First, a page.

This isn’t me crapping on MFA (a Master of Fine Arts) degrees or everyone who has worked hard to get one. I know quite a few damn good people who have one they can add to their resume. This is about elitism and misguided entitlement. You can expand this from the microcosm of writing to all things great and small in our society.
For years, I’ve heard select MFA holders put down writers who they believe don’t possess such a degree, referring to them as hacks or worse. To them, only he or she who wears the MFA crown has the necessary skills to put words to paper. The rest of us are here to be dazzled by their command of the English language and storytelling prowess. I came across such a troll recently who lambasted my writing on Goodreads, basically saying I didn’t have the skills to be a good writer because it was apparent I never received the proper education to do the very thing I’ve been working at for over a decade. I read it and laughed, then looked up their name to find their writing credits. I wasn’t surprised to find zippo. (By the way, I’m a college graduate who never scored less than a 90 in English my entire life.)
Truth be told, the review didn’t make me angry. My skin is thicker than an elephant’s hide. If you’re going to do this for a living, you can’t let the bad or even the good reviews get to your head. What does make my blood boil is when I see a trend that deeply hurts earnest, honest writers.
An MFA degree doesn’t make you a writer, just as going to astronaut camp doesn’t qualify you for a stint on the ISS. In many cases, an MFA degree does put you in some serious debt, hoping to strike it rich in an industry that is pretty darn parsimonious when it comes to paychecks. As an author friend once said, better to learn a trade and be a fucking plumber.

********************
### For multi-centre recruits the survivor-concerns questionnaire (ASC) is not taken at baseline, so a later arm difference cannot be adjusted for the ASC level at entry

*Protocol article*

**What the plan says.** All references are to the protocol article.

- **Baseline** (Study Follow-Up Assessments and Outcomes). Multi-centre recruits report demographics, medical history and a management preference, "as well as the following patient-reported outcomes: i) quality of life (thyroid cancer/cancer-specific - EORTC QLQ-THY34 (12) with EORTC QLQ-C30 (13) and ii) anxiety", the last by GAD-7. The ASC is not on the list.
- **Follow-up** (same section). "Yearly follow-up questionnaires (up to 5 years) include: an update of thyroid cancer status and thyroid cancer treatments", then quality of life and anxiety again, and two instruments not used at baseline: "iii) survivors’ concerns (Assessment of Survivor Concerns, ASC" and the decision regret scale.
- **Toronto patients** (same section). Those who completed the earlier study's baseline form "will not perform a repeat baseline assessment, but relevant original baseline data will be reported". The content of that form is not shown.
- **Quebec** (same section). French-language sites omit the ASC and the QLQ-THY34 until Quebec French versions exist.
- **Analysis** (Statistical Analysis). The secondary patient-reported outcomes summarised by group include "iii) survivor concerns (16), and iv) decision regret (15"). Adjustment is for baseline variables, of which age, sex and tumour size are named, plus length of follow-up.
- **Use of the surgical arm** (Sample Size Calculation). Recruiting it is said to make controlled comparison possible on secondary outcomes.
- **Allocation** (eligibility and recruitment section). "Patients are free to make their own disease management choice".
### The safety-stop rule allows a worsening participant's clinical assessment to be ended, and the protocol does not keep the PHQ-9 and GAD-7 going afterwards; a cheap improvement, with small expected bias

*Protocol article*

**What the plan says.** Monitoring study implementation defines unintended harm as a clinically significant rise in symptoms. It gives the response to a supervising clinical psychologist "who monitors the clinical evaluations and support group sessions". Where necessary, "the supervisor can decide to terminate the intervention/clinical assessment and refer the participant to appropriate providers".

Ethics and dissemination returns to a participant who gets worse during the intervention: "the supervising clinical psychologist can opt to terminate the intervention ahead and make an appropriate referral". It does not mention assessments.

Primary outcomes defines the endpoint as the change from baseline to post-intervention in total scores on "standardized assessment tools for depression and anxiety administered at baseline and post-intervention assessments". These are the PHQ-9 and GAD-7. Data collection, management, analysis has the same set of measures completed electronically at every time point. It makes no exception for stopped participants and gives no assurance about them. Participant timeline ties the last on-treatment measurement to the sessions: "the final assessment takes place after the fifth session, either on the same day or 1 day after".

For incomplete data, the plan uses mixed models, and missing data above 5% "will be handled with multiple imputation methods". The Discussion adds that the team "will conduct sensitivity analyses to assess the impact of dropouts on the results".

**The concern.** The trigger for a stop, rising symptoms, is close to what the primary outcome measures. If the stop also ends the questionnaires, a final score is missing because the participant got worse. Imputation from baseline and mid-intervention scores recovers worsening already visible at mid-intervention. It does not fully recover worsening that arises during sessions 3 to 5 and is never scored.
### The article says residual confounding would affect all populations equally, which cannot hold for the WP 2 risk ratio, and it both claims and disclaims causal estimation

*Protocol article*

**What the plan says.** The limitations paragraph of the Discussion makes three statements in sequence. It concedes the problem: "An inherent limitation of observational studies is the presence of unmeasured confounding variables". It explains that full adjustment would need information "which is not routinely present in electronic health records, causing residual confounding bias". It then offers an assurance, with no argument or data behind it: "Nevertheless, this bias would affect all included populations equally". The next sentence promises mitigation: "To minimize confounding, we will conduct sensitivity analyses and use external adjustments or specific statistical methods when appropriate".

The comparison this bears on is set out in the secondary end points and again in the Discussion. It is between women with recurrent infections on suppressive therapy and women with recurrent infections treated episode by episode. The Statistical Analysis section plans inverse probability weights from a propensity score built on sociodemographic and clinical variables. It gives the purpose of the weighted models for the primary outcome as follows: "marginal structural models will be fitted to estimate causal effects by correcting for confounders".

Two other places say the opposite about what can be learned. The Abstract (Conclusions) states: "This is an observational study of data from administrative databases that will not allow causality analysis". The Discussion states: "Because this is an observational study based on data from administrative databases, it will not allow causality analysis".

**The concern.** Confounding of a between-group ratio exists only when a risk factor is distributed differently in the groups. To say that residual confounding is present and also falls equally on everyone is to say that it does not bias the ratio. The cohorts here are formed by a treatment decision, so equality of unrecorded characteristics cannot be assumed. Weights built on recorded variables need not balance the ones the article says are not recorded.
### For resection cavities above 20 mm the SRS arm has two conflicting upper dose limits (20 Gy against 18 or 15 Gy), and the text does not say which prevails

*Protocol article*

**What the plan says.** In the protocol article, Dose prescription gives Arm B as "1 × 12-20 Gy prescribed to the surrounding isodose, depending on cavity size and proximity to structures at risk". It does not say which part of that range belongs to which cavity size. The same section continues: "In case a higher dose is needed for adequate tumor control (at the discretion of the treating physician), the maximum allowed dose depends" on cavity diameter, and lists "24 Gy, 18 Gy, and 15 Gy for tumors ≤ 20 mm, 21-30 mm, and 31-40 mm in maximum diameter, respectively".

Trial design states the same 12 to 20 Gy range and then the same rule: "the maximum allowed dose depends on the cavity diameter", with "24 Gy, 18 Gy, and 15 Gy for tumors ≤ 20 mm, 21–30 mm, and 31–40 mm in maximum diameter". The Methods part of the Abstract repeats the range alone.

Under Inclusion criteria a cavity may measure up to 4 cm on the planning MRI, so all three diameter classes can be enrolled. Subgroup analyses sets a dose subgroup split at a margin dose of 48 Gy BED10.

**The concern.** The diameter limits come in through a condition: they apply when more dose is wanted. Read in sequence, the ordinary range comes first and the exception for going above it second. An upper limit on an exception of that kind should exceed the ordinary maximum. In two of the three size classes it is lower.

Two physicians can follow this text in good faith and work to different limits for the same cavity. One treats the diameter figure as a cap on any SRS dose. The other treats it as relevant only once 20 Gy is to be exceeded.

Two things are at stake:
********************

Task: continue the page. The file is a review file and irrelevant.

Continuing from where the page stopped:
I learned all I needed to know about becoming a writer from a chance meeting with the great Elmore Leonard. It was the late 90s and I was at a two day writers conference in New York City. I’d spent money I didn’t have to be there, hoping to learn from those who had scaled the mountain. I was in a classroom, sitting in the back because I had a hard time finding it and was almost late. A famous thriller author was giving a talk about the publishing process, but it was really an examination of the neurosis of a writer who never felt as if his stuff was good enough.
A small, older man sat next to me during the class. At one point, he leaned over and asked if I’d spent a lot of money to be there. I gave a quick answer, wishing he’d leave me be. He then said, “You see all these people? None of them will ever be writers. Don’t waste your money. You really want to be a writer?” Slightly annoyed, I said, “Of course.”
He said, “Then go home. Read a ton. Then write a ton. That’s all there is to it.”
I thanked him for the advice and shifted my attention back to the real author in the front of the room. When the class ended, the old man shuffled out and I headed for the next session. When lunch came, I grabbed a table by the podium, chatting with a world famous bestseller. Imagine my surprise when they brought that older man up to be the key speaker. It was Elmore Leonard!
I realized in that moment that I’d just gotten invaluable wisdom from a man who’d published more books than every writer at the conference combined. Who the hell was I not to listen to him? I vowed that day to never attend a writing conference. I was already a voracious reader, but I stepped up my writing game. Read a ton. Write a ton. I could do this.
And I did. As have so many others, all without the benefit of an MFA. You don’t need any high falutin’ qualifications to be a writer, other than a command of your native language, imagination, and limitless passion. I don’t care what degrees you have and don’t have, and neither do editors. Tell a damn good story they think will sell.
If you think your MFA makes you a better writer than someone who gets paid to write and publishes book after book, it’s time to dispel yourself of that delusion. That degree, especially if you’re not writing and publishing, is worth as much as the paper it was printed on. You are not entitled to a damn thing. You need to earn it. That means get off your high horse and get down in the mud and muck and write. Then go bust your hump finding someone to publish your work. Stop criticizing those who have accomplished the very thing that inspired you to get that degree. You are not the elite. You’re just a regular person who spent more on school.